Fresh, funny and racy, Spread is a look at the trials and tribulations of sleeping your way to a life of privilege in Los Angeles. Nikki (Ashton Kutcher) is a fun-loving, freeloading hipster who understands his greatest assets are his looks and sexual prowess. His latest conquest, Samantha (Anne Heche), a stunning middle-aged lawyer, gives Nikki more than he’s ever had before. But when Heather (Margarita Levieva), a gorgeous waitress playing the same game, catches his eye, their lifestyles force a choice between love and money. Nikki has to decide whether he can live on his own once and for all in the hopes of finding something real.
Director David Mackenzie trades the Scottish Highlands for the Hollywood Hills in this darkly comic fable about a male hustler. While Julia Roberts famously portrayed a hooker with a heart of gold, Nikki (producer Ashton Kutcher) suffers from Tin Man Syndrome: he doesn't seem to have a heart at all. As he boasts in his opening narration, "I don't wanna be arrogant here, but I'm an incredibly attractive man." (He has a point, but those suspenders have gotta go.) With his finances in disarray, he sets his sights on Samantha (Anne Heche), a high-powered attorney with an amazing abode overlooking Los Angeles. For such a sophisticated woman, she's surprisingly quick to fall for his patter. Aside from attending to her physical needs, Nikki cooks, runs errands, and makes himself so indispensable he gains the use of her Amex and Mercedes. Then he meets the more age-appropriate Heather (Margarita Levieva), who doesn't find his talk quite so cute, but she gets him in a way Sam doesn't because she's a player, too. Through Heather, Nikki finds his heart, but a real relationship proves far more challenging than a fake one. If the characters in Mackenzie's first American feature, much like the gang on TV's Gossip Girl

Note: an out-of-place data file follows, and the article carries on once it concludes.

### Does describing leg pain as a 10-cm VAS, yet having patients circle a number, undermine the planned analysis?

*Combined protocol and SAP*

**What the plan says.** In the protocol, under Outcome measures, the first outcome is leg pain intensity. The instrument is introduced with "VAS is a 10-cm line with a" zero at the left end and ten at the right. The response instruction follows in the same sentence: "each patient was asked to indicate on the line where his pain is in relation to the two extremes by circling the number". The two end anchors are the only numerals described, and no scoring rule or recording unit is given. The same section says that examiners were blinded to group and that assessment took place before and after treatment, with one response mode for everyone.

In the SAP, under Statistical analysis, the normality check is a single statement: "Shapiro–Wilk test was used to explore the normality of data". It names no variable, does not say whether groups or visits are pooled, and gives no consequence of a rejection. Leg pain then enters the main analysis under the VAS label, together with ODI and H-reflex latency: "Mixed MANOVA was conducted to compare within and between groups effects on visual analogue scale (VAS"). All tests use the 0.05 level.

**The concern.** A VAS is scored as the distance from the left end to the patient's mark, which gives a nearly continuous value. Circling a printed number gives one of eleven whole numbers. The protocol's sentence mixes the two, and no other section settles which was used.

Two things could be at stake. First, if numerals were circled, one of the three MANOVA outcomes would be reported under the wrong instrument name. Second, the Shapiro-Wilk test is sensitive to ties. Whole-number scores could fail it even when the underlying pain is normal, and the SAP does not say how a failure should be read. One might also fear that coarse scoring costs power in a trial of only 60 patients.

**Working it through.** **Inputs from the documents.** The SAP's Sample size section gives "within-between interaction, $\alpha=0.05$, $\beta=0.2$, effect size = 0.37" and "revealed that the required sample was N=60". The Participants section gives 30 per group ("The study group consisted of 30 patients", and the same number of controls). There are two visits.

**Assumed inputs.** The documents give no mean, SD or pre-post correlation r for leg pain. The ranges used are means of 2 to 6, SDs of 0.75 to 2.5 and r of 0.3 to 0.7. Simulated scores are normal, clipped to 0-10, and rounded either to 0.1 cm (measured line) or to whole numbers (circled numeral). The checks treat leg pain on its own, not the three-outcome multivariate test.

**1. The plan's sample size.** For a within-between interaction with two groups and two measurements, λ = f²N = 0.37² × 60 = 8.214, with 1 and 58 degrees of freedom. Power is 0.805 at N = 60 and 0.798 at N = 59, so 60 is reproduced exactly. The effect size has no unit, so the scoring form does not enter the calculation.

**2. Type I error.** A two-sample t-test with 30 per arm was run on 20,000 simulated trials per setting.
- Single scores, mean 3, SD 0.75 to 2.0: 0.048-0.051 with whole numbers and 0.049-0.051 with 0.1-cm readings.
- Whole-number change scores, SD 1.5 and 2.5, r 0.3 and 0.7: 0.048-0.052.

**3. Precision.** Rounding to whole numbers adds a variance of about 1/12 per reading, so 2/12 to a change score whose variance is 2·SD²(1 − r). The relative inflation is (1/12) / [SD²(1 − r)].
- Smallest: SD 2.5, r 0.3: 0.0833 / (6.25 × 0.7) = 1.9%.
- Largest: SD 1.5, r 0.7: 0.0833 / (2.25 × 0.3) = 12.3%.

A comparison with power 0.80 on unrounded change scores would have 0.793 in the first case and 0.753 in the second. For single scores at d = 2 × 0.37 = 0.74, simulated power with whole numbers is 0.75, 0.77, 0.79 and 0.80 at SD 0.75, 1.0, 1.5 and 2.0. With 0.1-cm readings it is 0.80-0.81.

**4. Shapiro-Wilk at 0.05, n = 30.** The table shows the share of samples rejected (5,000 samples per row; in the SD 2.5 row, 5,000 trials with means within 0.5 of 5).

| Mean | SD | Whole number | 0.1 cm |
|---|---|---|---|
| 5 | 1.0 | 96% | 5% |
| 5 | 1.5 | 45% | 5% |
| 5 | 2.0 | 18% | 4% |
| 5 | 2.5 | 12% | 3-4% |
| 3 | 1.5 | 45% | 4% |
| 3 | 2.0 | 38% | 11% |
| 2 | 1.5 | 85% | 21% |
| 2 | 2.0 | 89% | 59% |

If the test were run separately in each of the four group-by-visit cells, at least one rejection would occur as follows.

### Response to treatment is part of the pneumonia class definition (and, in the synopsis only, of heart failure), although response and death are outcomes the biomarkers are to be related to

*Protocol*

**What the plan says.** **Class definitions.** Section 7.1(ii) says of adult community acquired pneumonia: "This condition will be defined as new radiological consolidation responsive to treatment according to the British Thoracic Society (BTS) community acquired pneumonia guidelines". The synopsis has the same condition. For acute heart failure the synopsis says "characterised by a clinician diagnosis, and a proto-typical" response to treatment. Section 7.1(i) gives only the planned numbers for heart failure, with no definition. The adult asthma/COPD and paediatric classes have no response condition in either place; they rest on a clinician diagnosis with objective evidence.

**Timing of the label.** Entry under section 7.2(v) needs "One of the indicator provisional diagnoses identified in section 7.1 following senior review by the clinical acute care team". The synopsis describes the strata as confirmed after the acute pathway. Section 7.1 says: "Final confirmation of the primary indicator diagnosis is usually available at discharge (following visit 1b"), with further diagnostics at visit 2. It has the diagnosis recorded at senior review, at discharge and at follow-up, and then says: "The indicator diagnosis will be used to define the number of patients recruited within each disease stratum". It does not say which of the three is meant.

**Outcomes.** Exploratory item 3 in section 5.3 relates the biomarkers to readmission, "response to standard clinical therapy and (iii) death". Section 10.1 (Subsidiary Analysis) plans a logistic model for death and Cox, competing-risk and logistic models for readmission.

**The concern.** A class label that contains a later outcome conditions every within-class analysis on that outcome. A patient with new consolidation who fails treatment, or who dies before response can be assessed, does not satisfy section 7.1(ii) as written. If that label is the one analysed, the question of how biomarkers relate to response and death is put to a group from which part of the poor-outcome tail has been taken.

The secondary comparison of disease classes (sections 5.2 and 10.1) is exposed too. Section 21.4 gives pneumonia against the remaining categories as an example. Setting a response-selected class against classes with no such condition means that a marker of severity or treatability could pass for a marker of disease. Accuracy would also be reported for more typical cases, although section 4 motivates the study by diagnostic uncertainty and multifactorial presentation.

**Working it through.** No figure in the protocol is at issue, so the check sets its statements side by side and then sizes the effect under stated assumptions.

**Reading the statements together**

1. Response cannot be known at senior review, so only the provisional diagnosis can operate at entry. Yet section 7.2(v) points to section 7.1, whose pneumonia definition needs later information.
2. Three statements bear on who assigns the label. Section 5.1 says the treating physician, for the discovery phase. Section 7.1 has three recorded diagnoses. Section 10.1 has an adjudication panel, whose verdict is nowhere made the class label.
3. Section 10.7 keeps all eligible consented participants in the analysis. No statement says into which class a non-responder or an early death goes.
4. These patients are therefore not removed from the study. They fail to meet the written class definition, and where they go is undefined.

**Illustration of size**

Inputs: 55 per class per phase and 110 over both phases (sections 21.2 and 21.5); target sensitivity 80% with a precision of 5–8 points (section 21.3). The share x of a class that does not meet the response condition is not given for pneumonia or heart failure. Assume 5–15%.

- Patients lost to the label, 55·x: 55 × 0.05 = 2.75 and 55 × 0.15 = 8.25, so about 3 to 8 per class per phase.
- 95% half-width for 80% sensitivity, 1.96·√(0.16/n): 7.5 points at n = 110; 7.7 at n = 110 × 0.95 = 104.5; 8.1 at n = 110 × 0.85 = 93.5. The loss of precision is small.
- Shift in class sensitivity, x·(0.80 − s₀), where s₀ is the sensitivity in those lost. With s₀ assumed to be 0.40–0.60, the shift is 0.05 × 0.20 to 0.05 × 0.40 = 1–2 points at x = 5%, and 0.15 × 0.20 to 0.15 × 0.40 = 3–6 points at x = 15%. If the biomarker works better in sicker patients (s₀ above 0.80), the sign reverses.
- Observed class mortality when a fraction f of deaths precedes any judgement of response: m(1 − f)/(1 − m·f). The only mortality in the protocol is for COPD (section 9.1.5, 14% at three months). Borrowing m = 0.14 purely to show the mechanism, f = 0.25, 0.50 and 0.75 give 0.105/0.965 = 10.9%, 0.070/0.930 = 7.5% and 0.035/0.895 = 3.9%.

, are too vain to inspire much sympathy, they're still fun to watch. Kutcher's ladies' man may not be as iconic as the studs in Midnight Cowboy
and American Gigolo
, but then Mackenzie (Young Adam
, Mister Foe
) isn't going for tears or fears, but rather for escapism with a sexy, slightly cynical edge. --Kathleen C. Fennessy
Stills from Spread (Click for larger image)